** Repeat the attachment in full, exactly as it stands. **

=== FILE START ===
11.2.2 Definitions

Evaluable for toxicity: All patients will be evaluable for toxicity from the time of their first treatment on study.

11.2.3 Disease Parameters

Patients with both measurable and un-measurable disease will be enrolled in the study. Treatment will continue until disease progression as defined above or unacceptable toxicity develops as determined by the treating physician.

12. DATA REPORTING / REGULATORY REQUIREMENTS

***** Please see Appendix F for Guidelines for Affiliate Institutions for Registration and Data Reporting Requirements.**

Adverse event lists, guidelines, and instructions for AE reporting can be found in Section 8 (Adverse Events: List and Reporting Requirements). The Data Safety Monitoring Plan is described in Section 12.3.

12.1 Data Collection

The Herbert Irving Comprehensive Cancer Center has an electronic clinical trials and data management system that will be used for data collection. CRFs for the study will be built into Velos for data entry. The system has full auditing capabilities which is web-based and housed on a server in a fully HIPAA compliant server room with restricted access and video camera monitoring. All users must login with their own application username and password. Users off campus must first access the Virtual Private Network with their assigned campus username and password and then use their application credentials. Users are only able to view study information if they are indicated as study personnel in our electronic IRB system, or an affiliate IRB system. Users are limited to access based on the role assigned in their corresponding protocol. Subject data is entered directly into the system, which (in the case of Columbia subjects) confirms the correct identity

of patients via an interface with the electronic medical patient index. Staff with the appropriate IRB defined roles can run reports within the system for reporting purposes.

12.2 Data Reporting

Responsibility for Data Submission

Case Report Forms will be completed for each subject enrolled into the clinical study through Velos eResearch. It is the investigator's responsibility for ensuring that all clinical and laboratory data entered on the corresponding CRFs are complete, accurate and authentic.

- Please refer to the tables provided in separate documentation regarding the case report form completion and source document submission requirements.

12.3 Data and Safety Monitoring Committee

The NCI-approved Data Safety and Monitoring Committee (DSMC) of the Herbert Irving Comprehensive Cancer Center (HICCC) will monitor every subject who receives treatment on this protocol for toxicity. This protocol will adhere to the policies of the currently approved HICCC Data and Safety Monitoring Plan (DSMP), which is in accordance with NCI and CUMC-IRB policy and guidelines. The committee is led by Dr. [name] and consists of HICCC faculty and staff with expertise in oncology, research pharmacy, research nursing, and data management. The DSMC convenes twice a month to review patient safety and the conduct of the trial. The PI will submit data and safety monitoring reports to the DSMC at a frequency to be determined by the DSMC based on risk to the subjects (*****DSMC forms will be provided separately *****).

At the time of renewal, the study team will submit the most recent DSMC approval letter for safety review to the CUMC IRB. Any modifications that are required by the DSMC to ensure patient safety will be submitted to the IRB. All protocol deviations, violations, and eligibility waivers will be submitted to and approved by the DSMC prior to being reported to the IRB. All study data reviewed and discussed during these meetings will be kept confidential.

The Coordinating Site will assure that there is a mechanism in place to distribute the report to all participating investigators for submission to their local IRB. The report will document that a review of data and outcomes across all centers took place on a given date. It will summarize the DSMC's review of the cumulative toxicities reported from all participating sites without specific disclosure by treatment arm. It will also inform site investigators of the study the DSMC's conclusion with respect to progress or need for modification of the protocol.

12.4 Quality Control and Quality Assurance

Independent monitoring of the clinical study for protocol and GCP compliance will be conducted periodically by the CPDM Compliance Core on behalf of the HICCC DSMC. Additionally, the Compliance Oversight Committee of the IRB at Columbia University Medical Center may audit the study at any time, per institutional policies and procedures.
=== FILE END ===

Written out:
11.2.2 Definitions

Evaluable for toxicity: All patients will be evaluable for toxicity from the time of their first treatment on study.

11.2.3 Disease Parameters

Patients with both measurable and un-measurable disease will be enrolled in the study. Treatment will continue until disease progression as defined above or unacceptable toxicity develops as determined by the treating physician.

12. DATA REPORTING / REGULATORY REQUIREMENTS

***** Please see Appendix F for Guidelines for Affiliate Institutions for Registration and Data Reporting Requirements.**

Adverse event lists, guidelines, and instructions for AE reporting can be found in Section 8 (Adverse Events: List and Reporting Requirements). The Data Safety Monitoring Plan is described in Section 12.3.

12.1 Data Collection

The Herbert Irving Comprehensive Cancer Center has an electronic clinical trials and data management system that will be used for data collection. CRFs for the study will be built into Velos for data entry. The system has full auditing capabilities which is web-based and housed on a server in a fully HIPAA compliant server room with restricted access and video camera monitoring. All users must login with their own application username and password. Users off campus must first access the Virtual Private Network with their assigned campus username and password and then use their application credentials. Users are only able to view study information if they are indicated as study personnel in our electronic IRB system, or an affiliate IRB system. Users are limited to access based on the role assigned in their corresponding protocol. Subject data is entered directly into the system, which (in the case of Columbia subjects) confirms the correct identity

of patients via an interface with the electronic medical patient index. Staff with the appropriate IRB defined roles can run reports within the system for reporting purposes.

12.2 Data Reporting

Responsibility for Data Submission

Case Report Forms will be completed for each subject enrolled into the clinical study through Velos eResearch. It is the investigator's responsibility for ensuring that all clinical and laboratory data entered on the corresponding CRFs are complete, accurate and authentic.

- Please refer to the tables provided in separate documentation regarding the case report form completion and source document submission requirements.

12.3 Data and Safety Monitoring Committee

The NCI-approved Data Safety and Monitoring Committee (DSMC) of the Herbert Irving Comprehensive Cancer Center (HICCC) will monitor every subject who receives treatment on this protocol for toxicity. This protocol will adhere to the policies of the currently approved HICCC Data and Safety Monitoring Plan (DSMP), which is in accordance with NCI and CUMC-IRB policy and guidelines. The committee is led by Dr. [name] and consists of HICCC faculty and staff with expertise in oncology, research pharmacy, research nursing, and data management. The DSMC convenes twice a month to review patient safety and the conduct of the trial. The PI will submit data and safety monitoring reports to the DSMC at a frequency to be determined by the DSMC based on risk to the subjects (*****DSMC forms will be provided separately *****).

At the time of renewal, the study team will submit the most recent DSMC approval letter for safety review to the CUMC IRB. Any modifications that are required by the DSMC to ensure patient safety will be submitted to the IRB. All protocol deviations, violations, and eligibility waivers will be submitted to and approved by the DSMC prior to being reported to the IRB. All study data reviewed and discussed during these meetings will be kept confidential.

The Coordinating Site will assure that there is a mechanism in place to distribute the report to all participating investigators for submission to their local IRB. The report will document that a review of data and outcomes across all centers took place on a given date. It will summarize the DSMC's review of the cumulative toxicities reported from all participating sites without specific disclosure by treatment arm. It will also inform site investigators of the study the DSMC's conclusion with respect to progress or need for modification of the protocol.

12.4 Quality Control and Quality Assurance

Independent monitoring of the clinical study for protocol and GCP compliance will be conducted periodically by the CPDM Compliance Core on behalf of the HICCC DSMC. Additionally, the Compliance Oversight Committee of the IRB at Columbia University Medical Center may audit the study at any time, per institutional policies and procedures.